Nothing dismantles claims of “post-racial” colorblindness quite like white Christian schoolchildren casually debating how to say the n-word. A student from the First Academy in Orlando, Florida, was criticized recently on social media for an Instagram post asking whether it was more “respectful” to use the n-word with an “er” or an “a” at the end.
While the question was originally posted in June, it got renewed attention earlier this month when a New York Daily News columnist posted it on Twitter. Leaders of the Black Lives Matter movement quickly spread it, decrying the post as another example of the racism bubbling up across America. The furor prompted the private Christian school to release a statement on “race relations.”
Sadly, the Instagram post is not that surprising, given the typical racial makeup of many Christian schools and their history of segregation.
While Catholic schools have existed throughout U.S. history, private Christian schools emerged en masse in the aftermath of the civil-rights movement. The Supreme Court declared public-school segregation unconstitutional in its unanimous Brown v. Board of Education decision in 1954. Many school systems, particularly across the South, resisted compliance while some families saw the handwriting on the wall and decided to act.
Fearful at the thought of their children mingling with black students, many white Christian families founded private “segregation academies” to skirt the law. Many were “Christian” institutions, and fundamentalist evangelicals founded several of the most prominent ones. Non-Catholic Christian schools doubled their enrollments between 1961 and ’71.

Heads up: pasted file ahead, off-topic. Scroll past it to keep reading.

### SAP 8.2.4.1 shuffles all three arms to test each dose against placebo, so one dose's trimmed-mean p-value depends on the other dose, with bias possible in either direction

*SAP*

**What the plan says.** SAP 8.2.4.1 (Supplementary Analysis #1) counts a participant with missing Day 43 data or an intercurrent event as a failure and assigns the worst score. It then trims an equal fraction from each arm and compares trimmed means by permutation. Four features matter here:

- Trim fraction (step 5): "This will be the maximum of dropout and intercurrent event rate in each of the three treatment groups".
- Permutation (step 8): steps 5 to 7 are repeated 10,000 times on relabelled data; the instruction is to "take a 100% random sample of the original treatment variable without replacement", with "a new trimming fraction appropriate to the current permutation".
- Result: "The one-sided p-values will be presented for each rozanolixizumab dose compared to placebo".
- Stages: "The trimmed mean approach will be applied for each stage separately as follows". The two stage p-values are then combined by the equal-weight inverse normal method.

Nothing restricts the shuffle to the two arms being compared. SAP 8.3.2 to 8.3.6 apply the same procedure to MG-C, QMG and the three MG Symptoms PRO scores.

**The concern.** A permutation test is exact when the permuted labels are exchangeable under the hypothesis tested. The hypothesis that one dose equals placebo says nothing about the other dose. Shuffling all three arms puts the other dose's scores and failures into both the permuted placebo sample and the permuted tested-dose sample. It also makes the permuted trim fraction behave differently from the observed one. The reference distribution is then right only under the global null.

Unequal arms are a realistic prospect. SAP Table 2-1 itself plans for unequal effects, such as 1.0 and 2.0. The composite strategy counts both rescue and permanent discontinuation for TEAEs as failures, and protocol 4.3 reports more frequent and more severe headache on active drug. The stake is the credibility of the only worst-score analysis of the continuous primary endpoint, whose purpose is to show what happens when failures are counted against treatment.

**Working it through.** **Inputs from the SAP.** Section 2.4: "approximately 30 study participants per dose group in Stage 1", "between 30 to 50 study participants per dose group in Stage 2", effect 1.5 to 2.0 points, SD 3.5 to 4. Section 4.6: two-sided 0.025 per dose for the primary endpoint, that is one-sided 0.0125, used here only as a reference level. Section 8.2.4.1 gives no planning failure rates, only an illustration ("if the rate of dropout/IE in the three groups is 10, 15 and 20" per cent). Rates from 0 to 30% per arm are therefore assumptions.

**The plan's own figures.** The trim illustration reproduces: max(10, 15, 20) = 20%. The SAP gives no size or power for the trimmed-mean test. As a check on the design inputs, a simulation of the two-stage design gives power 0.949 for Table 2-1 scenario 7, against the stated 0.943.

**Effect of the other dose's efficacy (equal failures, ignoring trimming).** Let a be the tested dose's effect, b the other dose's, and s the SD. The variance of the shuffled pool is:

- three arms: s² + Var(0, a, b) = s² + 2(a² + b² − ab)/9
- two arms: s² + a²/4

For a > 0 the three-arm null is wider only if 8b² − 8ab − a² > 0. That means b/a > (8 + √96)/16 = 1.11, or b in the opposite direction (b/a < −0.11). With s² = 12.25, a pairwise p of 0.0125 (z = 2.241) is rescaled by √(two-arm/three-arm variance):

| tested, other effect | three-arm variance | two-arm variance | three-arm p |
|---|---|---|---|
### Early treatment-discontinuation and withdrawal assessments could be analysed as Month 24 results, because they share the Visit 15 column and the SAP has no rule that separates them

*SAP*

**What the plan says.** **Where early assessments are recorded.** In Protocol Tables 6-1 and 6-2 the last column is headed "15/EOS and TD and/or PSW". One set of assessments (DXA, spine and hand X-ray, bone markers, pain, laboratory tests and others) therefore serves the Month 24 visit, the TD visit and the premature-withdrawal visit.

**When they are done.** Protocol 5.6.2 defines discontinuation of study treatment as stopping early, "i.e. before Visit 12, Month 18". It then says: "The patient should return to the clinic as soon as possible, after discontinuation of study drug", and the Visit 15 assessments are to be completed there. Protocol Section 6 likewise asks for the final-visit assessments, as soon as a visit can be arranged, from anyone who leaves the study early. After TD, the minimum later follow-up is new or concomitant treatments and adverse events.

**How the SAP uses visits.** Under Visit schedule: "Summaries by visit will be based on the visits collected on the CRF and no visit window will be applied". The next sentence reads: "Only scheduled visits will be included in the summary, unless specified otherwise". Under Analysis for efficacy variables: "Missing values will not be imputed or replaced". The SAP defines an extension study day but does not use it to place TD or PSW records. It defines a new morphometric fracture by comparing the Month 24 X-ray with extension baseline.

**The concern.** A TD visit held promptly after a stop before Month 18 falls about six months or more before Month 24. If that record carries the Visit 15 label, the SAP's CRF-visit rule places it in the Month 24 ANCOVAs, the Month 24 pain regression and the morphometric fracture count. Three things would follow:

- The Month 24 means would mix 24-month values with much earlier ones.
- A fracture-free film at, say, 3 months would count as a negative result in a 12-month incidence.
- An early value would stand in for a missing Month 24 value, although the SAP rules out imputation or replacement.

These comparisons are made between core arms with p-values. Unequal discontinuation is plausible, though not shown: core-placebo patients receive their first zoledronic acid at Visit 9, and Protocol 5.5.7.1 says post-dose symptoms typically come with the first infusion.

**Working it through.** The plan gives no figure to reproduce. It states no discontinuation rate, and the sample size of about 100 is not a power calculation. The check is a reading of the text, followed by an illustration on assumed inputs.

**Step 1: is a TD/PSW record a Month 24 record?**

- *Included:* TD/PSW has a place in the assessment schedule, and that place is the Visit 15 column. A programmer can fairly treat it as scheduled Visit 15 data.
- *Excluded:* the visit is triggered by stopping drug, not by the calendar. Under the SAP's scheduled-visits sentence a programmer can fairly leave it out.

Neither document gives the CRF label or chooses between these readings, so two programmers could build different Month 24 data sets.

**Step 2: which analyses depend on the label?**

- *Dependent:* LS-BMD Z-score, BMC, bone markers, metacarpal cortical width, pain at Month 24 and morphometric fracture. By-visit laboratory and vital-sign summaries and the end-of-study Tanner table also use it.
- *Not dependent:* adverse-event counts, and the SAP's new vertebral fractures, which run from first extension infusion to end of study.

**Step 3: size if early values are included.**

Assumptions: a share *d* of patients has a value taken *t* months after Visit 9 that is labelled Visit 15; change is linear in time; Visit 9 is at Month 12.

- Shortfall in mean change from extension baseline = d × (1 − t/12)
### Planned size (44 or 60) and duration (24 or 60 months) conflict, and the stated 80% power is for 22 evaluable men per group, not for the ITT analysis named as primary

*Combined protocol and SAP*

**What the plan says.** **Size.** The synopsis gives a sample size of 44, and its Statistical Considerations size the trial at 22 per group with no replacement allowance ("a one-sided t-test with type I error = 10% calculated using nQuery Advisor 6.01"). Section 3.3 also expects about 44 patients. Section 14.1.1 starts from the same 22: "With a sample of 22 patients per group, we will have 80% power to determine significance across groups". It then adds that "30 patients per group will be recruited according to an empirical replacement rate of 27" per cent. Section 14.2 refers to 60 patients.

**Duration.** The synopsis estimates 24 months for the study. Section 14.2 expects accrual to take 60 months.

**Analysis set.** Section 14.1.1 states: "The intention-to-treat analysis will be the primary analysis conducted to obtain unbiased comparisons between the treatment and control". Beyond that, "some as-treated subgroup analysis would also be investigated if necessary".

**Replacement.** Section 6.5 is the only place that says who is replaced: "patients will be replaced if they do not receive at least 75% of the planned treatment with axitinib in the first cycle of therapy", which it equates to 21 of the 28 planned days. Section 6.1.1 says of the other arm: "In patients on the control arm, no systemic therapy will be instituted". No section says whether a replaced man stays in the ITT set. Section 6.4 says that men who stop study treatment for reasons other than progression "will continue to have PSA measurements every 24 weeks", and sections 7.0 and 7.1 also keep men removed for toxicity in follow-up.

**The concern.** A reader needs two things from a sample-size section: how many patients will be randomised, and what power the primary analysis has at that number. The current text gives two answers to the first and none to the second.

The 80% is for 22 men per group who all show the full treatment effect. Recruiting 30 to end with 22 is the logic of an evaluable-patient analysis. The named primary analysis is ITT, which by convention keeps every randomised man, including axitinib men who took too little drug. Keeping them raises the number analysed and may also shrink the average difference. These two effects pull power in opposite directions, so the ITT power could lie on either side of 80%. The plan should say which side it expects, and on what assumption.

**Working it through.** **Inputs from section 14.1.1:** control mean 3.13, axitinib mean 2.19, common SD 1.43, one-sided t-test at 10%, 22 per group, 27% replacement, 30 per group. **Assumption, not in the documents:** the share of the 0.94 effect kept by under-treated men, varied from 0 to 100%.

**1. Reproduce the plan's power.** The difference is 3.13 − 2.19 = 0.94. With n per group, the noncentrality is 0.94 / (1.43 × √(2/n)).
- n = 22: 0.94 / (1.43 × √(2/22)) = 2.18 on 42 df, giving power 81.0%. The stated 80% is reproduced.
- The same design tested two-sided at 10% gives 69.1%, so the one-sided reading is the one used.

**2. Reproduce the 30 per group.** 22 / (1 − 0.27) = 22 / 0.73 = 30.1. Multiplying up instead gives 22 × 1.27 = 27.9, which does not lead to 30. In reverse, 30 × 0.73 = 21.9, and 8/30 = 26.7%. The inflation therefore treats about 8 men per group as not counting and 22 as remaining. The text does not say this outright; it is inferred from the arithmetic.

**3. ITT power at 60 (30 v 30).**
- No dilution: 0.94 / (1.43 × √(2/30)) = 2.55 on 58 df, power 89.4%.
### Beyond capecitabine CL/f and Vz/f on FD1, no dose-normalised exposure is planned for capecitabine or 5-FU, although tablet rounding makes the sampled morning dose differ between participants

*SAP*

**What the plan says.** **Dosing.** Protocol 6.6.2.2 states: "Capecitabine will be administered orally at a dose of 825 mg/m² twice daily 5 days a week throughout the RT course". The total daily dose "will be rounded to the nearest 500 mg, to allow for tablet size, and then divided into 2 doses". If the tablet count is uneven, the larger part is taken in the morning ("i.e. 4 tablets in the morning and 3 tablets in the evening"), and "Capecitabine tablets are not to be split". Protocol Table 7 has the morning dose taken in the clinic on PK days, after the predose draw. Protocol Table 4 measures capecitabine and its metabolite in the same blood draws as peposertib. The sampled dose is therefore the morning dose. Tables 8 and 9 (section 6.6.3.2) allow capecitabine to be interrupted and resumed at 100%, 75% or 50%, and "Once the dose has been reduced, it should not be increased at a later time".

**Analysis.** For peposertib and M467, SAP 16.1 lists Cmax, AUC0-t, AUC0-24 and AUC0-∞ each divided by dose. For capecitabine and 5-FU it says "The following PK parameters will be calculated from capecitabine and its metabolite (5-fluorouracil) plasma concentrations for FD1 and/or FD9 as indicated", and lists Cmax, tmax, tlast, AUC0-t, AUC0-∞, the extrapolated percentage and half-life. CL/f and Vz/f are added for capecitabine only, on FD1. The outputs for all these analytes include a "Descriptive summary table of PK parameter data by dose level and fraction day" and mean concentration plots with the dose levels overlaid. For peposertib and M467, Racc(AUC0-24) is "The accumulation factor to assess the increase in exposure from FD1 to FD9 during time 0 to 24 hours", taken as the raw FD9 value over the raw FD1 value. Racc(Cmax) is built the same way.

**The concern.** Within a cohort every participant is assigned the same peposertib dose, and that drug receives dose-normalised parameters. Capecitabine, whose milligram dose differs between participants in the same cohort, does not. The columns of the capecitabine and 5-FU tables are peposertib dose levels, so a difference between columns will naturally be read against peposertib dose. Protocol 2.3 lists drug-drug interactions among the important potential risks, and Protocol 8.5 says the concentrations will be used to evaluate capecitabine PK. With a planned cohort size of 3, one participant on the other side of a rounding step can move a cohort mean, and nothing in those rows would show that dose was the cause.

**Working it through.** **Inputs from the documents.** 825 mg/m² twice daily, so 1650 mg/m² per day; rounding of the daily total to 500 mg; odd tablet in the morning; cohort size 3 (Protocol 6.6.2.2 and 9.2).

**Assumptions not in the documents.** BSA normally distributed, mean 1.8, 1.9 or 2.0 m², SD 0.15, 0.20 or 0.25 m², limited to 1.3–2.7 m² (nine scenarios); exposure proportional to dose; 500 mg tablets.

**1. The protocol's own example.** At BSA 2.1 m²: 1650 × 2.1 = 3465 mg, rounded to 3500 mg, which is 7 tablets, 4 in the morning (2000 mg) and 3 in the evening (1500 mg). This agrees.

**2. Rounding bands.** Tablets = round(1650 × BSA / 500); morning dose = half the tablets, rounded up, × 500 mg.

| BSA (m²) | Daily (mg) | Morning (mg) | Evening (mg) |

Moral Majority founder Jerry Falwell, for example, started Lynchburg Christian Academy in 1967, when his town’s public schools integrated. Because Brown did not apply to private schools, institutions like Falwell’s could practice segregation while still receiving federal tax benefits. But all of this changed with the series of Supreme Court decisions in the late ’60s and early ’70s that forced public schools to integrate and declared racially discriminatory private schools ineligible for tax-exempt status.
Despite pressure from the government, these private Christian schools refused to go quietly into the night. Some refused to cooperate with IRS inquiries, hiding their internal operations behind the banner of “religious freedom.” Others, such as Bob Jones University, proudly declared their racist policies. But most knew they needed to change their rhetoric in order to survive.
“During this period, private Christian schools had to construct a bigger rationale for their existence than wanting an all-white classroom,” says Seth Dowland, a religion professor and author of Family Values and the Rise of the Religious Right. “Leaders outside the South helped construct the rationale as combating secular humanism and their inculcating secularism and liberalism, even though the racial component was a huge part of the story as well.”
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